Like Shakespeare, Thomas Traherne, the son of a shoemaker, was of obscure origin. Like fellow metaphysical poet John Donne, Traherne found a living in the Church. And like the eccentric William Blake, Traherne’s work went largely unpublished and unrecognized until the 20th century, when an anonymous manuscript was discovered in a stack of discarded documents. Traherne’s work, nearly lost forever before this discovery, foreshadowed the Romanticism that caught fire two centuries after his time. Traherne’s writing show him to be equally accomplished as theologian and poet. Works like Centuries of Meditation—which C. S. Lewis called “almost the most beautiful book in English”—exhibit Traherne’s uncanny ability to marry deep theological reflection with transcendent literary style.
The Select Works of Thomas Traherne features his Centuries of Meditation, The Poetical Works of Thomas Traherne, and his Poems of Felicity. Both his prose and poetry reflect a lifelong immersion in literature, scholarship, and scripture, teasing out truth with the fine point of a poet’s pen. These volumes provide a valuable viewpoint into seventeenth-century English literature, and are an asset to those interested in literature, theology, and their intersection.
Logos enhances these volumes with amazing digital functionality, eliminating your research’s legwork. Fully indexed texts enable near-instant search results. Scripture references appear on mouseover in your preferred English translation. Automatically integrated with the rest of your library, Traherne’s texts will resonate with an extensive library of English prose and poetry from the period—including work from John Donne, Shakespeare, and Abraham Cowley—and connect with a wealth of modern reference works. With Logos, the smartest tools and best library are in one place, so you get the most out of your study.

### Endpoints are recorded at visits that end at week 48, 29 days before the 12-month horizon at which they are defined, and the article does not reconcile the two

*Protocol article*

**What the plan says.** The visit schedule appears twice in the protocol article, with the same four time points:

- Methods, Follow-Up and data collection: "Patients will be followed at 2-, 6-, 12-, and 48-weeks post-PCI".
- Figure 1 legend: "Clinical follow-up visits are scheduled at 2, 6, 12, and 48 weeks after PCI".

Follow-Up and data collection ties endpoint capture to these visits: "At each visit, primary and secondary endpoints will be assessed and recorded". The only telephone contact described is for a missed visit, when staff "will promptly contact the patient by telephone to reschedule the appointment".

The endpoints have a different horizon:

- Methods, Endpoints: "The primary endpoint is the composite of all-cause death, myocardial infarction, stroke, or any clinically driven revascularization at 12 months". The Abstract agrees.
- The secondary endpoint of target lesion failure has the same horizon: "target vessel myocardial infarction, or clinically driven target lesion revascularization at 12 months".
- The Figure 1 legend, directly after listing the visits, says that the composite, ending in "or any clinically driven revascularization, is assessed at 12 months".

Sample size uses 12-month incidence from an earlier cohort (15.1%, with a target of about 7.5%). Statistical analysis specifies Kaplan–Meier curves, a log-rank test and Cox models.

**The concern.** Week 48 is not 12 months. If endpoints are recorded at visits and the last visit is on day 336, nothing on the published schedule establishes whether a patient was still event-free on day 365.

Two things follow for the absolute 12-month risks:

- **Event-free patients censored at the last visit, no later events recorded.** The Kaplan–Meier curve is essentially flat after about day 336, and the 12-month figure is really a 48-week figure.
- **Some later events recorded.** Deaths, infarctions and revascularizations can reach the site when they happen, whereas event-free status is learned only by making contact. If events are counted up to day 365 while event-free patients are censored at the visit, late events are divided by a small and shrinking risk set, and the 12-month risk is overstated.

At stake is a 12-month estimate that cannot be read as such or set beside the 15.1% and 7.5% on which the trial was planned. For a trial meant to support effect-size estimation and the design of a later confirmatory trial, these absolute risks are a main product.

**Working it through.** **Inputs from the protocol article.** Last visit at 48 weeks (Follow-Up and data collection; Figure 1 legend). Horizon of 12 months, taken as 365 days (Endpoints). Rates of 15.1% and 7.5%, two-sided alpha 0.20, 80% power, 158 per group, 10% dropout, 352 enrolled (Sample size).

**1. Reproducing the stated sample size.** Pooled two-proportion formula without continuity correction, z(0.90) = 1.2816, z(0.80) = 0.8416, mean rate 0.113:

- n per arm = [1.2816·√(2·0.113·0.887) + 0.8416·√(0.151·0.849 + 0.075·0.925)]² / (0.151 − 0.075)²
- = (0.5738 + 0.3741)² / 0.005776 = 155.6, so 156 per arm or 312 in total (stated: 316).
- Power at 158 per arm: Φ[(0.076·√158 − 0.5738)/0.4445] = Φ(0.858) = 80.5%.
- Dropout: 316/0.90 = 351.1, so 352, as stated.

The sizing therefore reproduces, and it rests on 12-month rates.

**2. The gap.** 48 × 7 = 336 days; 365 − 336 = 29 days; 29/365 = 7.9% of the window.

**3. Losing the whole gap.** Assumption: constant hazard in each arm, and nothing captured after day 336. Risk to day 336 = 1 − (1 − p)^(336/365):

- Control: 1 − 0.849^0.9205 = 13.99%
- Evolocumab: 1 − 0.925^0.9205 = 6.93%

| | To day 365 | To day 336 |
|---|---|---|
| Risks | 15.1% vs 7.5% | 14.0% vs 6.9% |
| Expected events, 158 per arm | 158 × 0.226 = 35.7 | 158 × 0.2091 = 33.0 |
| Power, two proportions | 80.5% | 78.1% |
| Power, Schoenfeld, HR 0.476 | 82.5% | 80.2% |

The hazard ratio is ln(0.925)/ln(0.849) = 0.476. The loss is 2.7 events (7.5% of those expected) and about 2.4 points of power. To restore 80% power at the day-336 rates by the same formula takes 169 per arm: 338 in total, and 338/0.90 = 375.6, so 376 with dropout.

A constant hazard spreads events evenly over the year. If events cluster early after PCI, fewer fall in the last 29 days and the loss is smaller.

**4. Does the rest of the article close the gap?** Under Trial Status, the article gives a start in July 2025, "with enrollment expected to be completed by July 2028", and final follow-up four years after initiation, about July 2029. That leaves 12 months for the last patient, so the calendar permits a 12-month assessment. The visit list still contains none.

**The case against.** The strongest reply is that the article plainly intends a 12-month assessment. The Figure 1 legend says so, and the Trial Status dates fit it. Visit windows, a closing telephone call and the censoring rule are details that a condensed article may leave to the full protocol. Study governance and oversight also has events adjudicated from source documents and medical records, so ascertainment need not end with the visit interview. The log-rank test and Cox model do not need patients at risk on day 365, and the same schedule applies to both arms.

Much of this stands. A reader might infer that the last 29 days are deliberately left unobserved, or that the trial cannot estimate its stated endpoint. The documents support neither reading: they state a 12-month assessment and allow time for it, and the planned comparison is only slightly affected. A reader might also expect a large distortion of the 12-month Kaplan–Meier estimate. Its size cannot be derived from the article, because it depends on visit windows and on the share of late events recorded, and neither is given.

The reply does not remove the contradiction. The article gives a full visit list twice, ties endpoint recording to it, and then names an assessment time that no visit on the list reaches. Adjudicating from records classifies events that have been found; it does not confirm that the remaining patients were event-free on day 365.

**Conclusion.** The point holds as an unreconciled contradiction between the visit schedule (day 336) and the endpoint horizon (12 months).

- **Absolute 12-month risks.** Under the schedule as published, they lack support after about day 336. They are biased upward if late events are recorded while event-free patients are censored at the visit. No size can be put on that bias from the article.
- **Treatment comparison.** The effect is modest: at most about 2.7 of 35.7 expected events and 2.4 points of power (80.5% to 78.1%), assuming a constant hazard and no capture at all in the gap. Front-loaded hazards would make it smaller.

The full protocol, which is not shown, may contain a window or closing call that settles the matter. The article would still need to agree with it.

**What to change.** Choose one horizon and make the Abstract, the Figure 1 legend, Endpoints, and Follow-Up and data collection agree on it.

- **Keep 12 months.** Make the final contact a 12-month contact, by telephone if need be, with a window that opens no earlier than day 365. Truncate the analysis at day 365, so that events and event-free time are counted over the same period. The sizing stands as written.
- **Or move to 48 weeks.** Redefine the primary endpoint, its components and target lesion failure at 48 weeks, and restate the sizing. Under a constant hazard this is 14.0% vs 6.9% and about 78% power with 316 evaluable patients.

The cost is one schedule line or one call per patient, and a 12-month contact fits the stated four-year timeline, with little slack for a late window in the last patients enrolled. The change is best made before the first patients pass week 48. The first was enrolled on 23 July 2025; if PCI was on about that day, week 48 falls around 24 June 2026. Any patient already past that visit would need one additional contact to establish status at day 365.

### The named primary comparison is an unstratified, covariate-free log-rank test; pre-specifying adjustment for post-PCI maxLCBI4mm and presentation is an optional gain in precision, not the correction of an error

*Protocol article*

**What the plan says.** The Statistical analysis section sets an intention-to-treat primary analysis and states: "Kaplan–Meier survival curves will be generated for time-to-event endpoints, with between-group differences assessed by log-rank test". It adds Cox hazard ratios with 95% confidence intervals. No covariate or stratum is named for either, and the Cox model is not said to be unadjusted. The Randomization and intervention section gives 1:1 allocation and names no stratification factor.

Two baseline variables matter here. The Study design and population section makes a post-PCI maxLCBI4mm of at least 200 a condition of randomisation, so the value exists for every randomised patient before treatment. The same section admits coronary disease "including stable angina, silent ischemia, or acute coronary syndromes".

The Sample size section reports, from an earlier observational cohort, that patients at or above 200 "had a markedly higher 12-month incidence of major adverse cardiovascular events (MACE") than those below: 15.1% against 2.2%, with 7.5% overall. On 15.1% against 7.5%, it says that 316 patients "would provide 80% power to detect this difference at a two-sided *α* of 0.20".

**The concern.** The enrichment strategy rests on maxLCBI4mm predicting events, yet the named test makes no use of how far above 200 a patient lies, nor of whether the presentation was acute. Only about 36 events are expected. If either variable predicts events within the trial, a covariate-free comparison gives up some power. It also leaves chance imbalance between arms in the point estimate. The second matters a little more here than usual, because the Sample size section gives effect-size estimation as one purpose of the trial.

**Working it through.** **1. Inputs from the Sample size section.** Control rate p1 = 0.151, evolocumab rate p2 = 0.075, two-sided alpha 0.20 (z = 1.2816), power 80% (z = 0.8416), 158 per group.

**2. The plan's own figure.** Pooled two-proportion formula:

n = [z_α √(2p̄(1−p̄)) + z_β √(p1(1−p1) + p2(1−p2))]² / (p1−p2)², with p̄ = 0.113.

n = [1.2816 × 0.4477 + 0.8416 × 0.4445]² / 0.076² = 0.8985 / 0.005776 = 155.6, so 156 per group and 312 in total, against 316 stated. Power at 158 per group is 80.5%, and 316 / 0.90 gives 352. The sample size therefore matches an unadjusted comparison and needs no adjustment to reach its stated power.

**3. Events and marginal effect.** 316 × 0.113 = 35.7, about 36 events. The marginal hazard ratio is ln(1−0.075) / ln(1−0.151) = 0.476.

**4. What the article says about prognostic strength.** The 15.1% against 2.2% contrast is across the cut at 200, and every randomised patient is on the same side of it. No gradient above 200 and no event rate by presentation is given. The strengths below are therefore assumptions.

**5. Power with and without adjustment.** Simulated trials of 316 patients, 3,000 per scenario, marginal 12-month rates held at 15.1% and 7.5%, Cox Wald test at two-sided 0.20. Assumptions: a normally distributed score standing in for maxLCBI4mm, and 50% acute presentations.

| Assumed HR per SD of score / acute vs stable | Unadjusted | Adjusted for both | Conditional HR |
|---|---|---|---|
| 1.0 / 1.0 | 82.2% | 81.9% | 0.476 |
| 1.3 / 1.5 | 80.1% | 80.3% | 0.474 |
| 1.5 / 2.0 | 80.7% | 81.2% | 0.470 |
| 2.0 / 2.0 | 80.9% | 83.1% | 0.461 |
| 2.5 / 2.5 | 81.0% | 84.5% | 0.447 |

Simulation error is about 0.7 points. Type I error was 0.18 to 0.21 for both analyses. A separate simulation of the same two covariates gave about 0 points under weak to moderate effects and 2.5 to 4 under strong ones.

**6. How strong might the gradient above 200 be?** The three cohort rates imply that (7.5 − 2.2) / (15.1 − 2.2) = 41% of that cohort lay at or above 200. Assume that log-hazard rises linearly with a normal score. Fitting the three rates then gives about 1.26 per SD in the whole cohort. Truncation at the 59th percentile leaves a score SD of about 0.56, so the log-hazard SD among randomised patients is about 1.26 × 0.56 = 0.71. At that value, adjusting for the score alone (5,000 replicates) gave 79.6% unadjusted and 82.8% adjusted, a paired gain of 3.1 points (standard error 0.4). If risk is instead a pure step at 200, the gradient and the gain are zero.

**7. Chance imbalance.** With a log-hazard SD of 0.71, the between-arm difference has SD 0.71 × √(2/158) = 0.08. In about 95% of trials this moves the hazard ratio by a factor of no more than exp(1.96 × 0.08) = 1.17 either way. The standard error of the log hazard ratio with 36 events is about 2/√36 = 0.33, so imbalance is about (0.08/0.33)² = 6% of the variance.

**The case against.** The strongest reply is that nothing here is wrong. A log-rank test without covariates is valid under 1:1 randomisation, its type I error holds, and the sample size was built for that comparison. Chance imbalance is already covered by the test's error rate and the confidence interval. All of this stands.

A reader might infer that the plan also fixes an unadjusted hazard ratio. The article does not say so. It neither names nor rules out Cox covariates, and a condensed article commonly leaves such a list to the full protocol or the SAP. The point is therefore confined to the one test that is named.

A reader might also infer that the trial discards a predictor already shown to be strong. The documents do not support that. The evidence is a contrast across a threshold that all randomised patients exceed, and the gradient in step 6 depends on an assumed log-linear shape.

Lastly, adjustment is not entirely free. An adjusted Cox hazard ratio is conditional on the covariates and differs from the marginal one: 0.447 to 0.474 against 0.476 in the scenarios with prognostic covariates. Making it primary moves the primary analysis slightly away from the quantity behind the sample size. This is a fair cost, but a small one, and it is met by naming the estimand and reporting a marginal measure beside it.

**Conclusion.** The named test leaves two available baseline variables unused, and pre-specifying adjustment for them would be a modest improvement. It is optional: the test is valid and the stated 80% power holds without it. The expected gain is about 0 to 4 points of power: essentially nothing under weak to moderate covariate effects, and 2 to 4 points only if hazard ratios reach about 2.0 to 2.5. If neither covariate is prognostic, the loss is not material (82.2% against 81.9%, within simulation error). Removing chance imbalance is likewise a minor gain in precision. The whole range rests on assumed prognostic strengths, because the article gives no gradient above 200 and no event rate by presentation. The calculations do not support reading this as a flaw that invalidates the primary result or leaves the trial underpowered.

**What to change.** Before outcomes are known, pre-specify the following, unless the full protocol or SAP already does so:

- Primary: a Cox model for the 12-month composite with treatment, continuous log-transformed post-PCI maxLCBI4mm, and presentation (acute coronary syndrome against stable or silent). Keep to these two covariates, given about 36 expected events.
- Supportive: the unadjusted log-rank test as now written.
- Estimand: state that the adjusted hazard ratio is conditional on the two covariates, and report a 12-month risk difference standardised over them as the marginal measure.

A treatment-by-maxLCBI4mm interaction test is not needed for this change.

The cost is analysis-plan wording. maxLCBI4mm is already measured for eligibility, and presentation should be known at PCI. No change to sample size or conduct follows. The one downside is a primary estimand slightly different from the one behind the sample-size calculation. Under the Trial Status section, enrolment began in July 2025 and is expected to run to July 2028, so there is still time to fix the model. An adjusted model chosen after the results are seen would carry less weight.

Thomas Traherne (1636–1674) was an English poet, clergyman, and theologian. Little is known of his life beyond his work. He is often identified as a metaphysical poet, though his style and subject matter often foreshadow nineteenth-century romantics. Only one of his works was published before his death and he was largely forgotten until the early twentieth century when Bertram Dobell published volumes of Traherne’s poetry and his Centuries of Meditations. He was educated at Hereford Cathedral School and Brasenose College, Oxford. He took holy orders in 1656 but was not ordained priest until the monarchy was restored in 1660. He was the private chaplain of Sir Orlando Bridgeman, the Lord Keeper of the Great Seal to King Charles II, from 1667 until he died of smallpox in 1674 at age 37/38. He was buried in St. Mary’s Church and interred under the church’s reading desk. He owned little beyond books and he bequeathed his old hat in his will.<